The New York Times recently published an article on the unexpected benefits of converting oil rigs into artificial reefs. Unfortunately, the article is missing key information needed to portray this issue fully. The article depicts oil rigs as fostering marine life without mentioning that some of the marine life being fostered includes harmful, invasive species.
Proponents of artificial reefs tout the creation of new communities of marine life that can grow on the discarded structures. However, these new communities can be a threat to the ocean ecosystem. According to numerous studies, communities on oil and gas platforms that provide new habitat are probable sources of the spread of invasive species such as coral and lionfish.
For example, studies in the Gulf of Mexico have documented invasive invertebrate species, including coral, mussels and jellyfish on artificial reefs and oil and gas platforms. Invasive species often cause harm to native species, and invasive species on artificial reefs are no exception. For example, observations in the Caribbean and the Gulf of Mexico show that the invasive coral can cause tissue necrosis and partial mortality of native corals.
In addition to ecological reasons for protecting ocean ecosystems from invasive species, there is a strong economic incentive. A study cited by the U.S. Fish and Wildlife Service estimates that invasive species cost the United States more than $120 billion in damages every year. In contrast to the depiction of artificial reefs as “perfect habitats for fish and other sea life”, multiple studies show that artificial structures may foster invasive species introductions and establishment by providing new unoccupied habitat for establishment, and creating corridors for further dispersal and expansion.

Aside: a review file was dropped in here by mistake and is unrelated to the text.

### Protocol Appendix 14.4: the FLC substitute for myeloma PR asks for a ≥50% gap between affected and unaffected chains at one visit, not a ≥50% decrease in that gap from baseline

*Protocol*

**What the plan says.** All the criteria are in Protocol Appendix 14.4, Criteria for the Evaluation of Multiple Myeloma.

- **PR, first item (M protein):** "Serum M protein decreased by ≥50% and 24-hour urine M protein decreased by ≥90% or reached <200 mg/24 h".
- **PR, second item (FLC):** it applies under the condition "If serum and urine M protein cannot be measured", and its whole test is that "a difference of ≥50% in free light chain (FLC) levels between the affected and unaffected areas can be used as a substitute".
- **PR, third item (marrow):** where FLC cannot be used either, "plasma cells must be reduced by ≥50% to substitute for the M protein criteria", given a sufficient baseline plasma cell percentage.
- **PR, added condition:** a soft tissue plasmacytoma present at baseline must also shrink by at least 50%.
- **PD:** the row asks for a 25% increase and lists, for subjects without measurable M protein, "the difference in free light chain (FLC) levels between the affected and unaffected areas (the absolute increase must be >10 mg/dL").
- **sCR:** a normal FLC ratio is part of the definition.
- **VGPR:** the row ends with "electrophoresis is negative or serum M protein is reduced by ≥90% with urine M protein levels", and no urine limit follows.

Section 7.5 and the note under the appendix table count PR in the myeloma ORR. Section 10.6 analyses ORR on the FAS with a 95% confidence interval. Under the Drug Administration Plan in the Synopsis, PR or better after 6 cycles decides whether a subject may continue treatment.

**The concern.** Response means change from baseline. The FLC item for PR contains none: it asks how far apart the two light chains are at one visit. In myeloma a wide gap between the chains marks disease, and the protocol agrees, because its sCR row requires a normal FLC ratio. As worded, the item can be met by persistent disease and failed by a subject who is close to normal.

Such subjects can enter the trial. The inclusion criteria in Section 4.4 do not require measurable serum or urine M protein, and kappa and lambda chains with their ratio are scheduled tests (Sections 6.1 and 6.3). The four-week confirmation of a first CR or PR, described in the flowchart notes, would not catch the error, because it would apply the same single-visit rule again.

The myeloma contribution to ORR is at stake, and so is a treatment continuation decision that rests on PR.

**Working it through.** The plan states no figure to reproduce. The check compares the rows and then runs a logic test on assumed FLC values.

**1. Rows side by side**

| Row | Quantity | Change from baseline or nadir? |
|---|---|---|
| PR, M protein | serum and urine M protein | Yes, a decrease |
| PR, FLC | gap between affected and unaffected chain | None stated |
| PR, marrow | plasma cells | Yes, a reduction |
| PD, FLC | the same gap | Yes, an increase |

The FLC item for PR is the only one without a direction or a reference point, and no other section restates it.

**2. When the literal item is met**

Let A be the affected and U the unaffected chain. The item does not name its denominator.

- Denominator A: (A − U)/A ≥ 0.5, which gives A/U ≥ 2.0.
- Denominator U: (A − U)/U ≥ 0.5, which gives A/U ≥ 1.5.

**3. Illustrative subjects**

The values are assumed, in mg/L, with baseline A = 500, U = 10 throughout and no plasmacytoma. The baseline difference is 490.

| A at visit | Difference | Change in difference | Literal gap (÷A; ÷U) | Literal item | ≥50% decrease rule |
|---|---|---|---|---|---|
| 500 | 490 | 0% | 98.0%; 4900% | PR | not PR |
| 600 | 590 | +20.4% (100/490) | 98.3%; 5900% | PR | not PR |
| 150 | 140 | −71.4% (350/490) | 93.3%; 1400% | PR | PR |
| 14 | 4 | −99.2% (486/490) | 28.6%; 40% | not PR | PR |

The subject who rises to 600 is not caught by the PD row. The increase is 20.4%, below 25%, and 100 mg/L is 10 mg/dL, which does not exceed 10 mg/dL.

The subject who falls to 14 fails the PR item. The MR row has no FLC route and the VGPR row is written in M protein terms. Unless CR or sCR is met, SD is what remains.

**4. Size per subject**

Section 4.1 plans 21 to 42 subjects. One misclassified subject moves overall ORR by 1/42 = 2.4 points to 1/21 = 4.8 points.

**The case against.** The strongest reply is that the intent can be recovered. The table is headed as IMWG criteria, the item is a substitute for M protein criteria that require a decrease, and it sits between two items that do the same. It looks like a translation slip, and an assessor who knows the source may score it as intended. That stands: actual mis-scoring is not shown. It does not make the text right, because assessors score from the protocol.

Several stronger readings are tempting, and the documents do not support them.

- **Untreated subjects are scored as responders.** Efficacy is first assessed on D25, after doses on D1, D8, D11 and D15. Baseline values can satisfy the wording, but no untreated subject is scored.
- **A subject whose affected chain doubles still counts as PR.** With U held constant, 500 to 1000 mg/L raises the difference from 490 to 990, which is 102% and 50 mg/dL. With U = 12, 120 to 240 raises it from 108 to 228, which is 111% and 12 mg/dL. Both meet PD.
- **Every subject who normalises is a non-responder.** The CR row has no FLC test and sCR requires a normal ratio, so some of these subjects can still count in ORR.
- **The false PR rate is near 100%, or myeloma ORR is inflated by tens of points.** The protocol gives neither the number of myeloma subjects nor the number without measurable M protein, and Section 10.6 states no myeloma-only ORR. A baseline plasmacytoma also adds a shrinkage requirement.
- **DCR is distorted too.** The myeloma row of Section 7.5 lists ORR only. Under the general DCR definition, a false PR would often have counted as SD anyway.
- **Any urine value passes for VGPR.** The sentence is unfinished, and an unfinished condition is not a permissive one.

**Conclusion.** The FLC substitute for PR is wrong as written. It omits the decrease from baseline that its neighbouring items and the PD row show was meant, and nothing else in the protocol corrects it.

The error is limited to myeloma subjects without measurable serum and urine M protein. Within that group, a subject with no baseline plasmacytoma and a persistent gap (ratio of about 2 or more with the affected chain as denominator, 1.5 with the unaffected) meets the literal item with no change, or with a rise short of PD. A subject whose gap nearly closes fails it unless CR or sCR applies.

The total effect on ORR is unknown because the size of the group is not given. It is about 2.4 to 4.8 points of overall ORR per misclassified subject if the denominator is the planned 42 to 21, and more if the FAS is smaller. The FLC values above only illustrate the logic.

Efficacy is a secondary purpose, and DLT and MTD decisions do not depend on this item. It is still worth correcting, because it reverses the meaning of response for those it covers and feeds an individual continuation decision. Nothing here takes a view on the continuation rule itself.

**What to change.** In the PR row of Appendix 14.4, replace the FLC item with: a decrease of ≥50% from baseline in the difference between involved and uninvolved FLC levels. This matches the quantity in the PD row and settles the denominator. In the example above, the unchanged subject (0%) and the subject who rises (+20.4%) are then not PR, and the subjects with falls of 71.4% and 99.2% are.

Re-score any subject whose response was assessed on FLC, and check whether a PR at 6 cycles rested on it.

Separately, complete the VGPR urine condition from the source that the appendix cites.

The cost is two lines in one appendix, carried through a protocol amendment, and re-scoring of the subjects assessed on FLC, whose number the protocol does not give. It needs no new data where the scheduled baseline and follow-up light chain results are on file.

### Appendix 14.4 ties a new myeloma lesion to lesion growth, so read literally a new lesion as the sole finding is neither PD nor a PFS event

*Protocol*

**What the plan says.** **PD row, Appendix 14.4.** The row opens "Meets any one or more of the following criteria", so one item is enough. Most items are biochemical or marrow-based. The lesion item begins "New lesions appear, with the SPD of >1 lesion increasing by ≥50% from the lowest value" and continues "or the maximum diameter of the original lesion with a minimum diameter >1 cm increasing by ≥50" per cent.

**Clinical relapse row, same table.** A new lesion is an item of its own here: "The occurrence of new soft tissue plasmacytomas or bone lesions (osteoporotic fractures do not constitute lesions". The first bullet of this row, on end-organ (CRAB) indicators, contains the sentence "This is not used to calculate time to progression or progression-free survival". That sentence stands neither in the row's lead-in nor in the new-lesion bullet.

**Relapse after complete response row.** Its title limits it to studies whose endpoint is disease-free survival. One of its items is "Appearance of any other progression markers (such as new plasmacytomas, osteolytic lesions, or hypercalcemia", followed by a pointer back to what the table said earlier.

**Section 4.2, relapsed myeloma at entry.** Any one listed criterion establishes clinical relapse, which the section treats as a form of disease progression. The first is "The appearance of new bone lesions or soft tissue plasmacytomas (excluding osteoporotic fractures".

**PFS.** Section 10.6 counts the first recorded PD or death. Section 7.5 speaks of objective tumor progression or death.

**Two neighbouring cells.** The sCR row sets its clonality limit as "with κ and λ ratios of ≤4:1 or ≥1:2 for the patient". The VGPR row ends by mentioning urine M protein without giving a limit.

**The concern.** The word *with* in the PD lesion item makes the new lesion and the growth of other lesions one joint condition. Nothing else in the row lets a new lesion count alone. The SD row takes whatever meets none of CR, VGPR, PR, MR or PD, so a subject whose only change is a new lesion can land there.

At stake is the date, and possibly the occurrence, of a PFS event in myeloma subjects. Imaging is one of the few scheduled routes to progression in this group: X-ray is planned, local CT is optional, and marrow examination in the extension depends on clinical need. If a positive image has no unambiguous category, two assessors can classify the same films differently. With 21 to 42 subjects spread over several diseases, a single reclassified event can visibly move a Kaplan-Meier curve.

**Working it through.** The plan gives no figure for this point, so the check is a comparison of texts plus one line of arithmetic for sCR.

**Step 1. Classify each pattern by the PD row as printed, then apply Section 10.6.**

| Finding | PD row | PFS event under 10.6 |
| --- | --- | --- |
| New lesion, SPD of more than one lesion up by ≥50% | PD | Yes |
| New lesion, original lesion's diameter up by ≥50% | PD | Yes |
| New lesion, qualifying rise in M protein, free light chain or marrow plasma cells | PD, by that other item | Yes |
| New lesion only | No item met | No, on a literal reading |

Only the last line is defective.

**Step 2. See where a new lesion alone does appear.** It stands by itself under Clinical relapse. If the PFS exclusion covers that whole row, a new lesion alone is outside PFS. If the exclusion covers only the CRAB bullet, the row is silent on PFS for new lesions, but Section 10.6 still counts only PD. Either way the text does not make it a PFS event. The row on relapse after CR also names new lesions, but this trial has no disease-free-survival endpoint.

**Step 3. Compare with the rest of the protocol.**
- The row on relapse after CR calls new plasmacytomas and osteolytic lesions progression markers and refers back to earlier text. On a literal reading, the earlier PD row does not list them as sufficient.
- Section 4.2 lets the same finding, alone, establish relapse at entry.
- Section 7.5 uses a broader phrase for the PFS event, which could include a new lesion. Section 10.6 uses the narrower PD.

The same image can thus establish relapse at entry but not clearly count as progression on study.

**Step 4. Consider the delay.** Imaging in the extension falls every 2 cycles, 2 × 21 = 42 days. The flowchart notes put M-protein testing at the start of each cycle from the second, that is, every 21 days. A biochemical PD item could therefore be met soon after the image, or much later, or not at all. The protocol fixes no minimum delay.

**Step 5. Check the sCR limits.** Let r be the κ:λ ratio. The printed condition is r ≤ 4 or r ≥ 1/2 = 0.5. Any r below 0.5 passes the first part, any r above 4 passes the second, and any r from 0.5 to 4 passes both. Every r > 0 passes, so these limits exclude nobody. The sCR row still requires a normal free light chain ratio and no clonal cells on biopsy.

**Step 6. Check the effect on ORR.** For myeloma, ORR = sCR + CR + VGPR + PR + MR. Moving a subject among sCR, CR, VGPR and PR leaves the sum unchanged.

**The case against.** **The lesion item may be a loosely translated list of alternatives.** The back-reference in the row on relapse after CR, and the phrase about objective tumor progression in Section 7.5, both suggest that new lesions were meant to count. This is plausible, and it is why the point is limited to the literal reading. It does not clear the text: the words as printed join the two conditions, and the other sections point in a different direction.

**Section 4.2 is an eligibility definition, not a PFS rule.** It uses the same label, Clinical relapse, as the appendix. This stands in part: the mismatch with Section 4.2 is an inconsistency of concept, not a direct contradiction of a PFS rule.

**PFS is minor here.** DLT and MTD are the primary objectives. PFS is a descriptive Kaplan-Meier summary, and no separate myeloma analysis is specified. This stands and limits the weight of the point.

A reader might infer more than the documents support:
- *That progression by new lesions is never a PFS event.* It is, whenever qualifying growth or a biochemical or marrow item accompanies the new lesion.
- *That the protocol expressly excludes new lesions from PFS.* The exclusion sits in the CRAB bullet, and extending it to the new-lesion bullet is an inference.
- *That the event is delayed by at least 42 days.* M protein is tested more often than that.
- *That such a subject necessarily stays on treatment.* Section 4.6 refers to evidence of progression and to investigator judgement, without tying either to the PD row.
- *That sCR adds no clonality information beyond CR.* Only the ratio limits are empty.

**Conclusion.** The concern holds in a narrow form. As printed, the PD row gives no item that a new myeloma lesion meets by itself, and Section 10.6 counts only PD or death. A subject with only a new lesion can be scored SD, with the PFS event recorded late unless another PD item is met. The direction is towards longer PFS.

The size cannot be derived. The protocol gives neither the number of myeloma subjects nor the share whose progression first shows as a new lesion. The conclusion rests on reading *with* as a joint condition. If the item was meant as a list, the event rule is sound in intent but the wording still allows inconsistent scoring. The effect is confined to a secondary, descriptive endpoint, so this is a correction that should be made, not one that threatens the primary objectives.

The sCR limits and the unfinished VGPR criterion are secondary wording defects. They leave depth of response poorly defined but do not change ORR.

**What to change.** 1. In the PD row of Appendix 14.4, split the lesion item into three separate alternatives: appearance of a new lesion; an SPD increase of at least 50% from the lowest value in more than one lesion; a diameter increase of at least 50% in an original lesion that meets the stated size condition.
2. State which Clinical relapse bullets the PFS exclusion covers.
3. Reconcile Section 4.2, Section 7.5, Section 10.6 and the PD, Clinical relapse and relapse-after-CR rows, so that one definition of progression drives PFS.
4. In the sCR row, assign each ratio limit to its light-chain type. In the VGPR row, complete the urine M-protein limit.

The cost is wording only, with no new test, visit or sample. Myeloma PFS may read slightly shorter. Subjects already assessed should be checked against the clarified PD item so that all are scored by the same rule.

As the article suggests, it is true that environmental groups often have the role of opposing the the oil industry. When environmental groups fill that role, they do not do so for the sake of opposing the oil industry. Instead, that opposition is borne from legitimate concerns about the impacts of all stages of oil production on both marine and human life. When an oil rig is no longer being used for oil production, it should not be turned into an artificial community unless it is shown that the new community benefits, not damages, the ocean ecosystem. Until that benefit is clear, environmental groups are right to be skeptical of plans to avoid decommissioning of oil rigs.
You can read the NY Times article at the following link: